A USA Today survey of several airline rankings and ratings found that JetBlue, Hawaiian, and Southwest are tops in customer service among the country's biggest airlines. "Despite lower fares," USA Today's Gary Stoller writes, "passengers consistently rank discount airlines higher in quality and service than better-known traditional carriers."
To reach that conclusion, USA Today analyzed consumer complaints filed with the Department of Transportation; the Airline Quality Rating at Wichita State and Purdue universities; and results of both the Zagat and J.D. Power and Associates surveys. The survey included 12 airlines, with the top six being mostly low-cost carriers—JetBlue, Hawaiian, Southwest, Frontier, AirTran, and Alaska, in that order—and the bottom six being entirely legacy carriers—Continental, Northwest, American, Delta, United, and US Airways, again in that order.
Here are some additional findings from the survey:
- USA Today determined there is "no correlation between what passengers pay for flights and their satisfaction with an airline," and said "newer planes and a concentration on service often dictate customer satisfaction."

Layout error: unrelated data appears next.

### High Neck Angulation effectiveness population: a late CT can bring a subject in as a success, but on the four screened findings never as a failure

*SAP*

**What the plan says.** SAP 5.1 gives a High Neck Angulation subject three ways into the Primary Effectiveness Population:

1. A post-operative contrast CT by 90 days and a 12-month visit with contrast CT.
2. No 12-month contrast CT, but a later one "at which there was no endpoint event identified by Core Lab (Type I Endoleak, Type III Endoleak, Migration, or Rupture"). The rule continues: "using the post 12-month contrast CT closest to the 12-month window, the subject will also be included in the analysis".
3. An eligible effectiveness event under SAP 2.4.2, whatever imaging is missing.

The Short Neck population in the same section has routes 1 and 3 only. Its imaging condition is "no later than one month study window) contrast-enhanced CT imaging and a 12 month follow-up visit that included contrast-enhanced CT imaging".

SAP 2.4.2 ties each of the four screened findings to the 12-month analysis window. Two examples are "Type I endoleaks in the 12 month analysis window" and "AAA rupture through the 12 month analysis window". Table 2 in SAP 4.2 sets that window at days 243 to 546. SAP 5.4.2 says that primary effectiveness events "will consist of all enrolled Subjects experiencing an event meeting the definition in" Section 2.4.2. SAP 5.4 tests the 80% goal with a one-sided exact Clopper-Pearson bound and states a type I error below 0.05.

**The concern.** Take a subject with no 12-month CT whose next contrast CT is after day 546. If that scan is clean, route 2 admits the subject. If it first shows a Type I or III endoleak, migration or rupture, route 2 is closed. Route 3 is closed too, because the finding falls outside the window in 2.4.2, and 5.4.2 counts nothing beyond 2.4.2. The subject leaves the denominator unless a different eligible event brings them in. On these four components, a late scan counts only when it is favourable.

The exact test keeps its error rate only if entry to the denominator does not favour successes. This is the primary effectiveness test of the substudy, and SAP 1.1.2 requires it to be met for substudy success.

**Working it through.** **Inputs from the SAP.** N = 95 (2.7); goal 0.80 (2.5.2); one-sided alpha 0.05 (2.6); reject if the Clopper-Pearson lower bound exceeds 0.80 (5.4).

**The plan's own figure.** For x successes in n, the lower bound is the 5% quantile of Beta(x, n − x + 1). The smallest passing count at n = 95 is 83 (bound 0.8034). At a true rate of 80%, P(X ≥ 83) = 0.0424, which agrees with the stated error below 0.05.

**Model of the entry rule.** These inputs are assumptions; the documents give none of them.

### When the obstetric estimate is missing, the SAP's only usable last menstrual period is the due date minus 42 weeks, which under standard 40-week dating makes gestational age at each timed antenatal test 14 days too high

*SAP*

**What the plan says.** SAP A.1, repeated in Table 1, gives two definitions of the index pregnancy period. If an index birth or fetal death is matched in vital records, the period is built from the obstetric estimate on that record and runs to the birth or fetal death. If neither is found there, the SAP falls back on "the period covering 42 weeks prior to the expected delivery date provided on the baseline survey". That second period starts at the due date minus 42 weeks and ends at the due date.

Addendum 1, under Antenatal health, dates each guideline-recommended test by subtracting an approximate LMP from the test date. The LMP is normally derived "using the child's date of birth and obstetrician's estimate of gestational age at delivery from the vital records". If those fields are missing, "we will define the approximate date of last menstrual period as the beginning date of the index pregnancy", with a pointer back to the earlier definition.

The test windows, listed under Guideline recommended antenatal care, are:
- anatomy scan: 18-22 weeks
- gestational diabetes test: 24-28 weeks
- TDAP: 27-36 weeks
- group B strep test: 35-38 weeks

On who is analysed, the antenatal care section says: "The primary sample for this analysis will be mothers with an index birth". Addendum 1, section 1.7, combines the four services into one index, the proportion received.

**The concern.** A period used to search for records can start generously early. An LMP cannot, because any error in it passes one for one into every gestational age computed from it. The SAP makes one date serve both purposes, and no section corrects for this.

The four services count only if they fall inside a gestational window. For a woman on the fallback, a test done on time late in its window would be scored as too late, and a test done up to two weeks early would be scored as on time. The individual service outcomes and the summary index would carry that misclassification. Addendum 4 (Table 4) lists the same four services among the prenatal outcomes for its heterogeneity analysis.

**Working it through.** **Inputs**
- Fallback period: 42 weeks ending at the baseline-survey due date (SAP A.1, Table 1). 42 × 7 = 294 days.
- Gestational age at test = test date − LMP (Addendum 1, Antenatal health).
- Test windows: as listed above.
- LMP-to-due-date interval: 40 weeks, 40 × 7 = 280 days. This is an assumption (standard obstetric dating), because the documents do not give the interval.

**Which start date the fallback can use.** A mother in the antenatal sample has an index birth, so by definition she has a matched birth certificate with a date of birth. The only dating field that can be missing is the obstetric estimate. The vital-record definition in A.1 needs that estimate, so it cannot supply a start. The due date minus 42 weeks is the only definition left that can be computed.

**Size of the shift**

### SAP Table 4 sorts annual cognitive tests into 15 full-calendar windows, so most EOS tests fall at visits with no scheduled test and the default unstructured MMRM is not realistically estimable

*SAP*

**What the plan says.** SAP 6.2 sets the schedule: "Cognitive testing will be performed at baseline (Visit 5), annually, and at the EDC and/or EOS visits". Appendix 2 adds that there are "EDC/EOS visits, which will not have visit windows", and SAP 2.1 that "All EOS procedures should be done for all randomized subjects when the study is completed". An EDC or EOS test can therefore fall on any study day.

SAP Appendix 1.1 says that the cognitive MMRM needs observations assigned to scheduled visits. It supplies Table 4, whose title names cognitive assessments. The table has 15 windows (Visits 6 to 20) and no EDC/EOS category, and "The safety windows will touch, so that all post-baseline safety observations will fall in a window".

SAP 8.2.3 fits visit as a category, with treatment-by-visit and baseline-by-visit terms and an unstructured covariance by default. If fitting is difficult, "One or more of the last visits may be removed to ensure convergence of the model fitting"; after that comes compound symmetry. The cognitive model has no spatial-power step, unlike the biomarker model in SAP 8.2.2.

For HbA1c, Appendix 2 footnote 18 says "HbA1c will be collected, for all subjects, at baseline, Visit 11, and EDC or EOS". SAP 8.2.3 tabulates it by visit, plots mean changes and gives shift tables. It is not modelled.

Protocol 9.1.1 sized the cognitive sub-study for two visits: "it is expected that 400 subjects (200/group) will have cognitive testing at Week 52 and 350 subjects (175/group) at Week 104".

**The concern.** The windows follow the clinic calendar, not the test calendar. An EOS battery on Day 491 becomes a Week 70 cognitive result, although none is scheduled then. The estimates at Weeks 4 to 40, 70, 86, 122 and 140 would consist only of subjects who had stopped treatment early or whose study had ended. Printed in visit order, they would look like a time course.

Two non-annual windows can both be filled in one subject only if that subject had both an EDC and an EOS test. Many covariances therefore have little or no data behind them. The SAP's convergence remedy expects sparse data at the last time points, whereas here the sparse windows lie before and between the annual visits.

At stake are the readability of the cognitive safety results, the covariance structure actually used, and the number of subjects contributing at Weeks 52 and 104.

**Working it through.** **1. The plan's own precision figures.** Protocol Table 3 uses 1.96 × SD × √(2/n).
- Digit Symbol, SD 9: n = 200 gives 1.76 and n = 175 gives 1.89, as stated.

- The analysis noted, "Traditional airlines are often saddled with older jets, high labor costs and big networks with more connecting flights and international routes," all of which lead to cost-cutting at the expense of consumer satisfaction.
- "Consumer satisfaction can lead to better bottom-line results. Southwest and JetBlue, for instance, have posted better earnings than traditional carriers even during the severe travel downturn the past two years."
None of this is earth-shattering news, of course. Low-cost carriers dominated our own Editors' Choice Awards, winning Most Customer-Friendly Airline (JetBlue), Best Coach-Class Experience (JetBlue), Best Free Perk (Southwest's free checked bags), and Best Value Airline (AirTran). Southwest routinely ranks at the top of our Readers' Choice Awards as well.
What interests me most about this is the conclusion that there is no link between airfare and satisfaction. I take this to mean that passengers realize no airline is consistently the cheapest, and instead place a higher priority on what they consider a good value. This plays directly into the hands of airlines like JetBlue and Southwest, which are typically among the cheapest but offer a more appealing value proposition than legacy carriers.
Readers, what do you think about USA Today's analysis?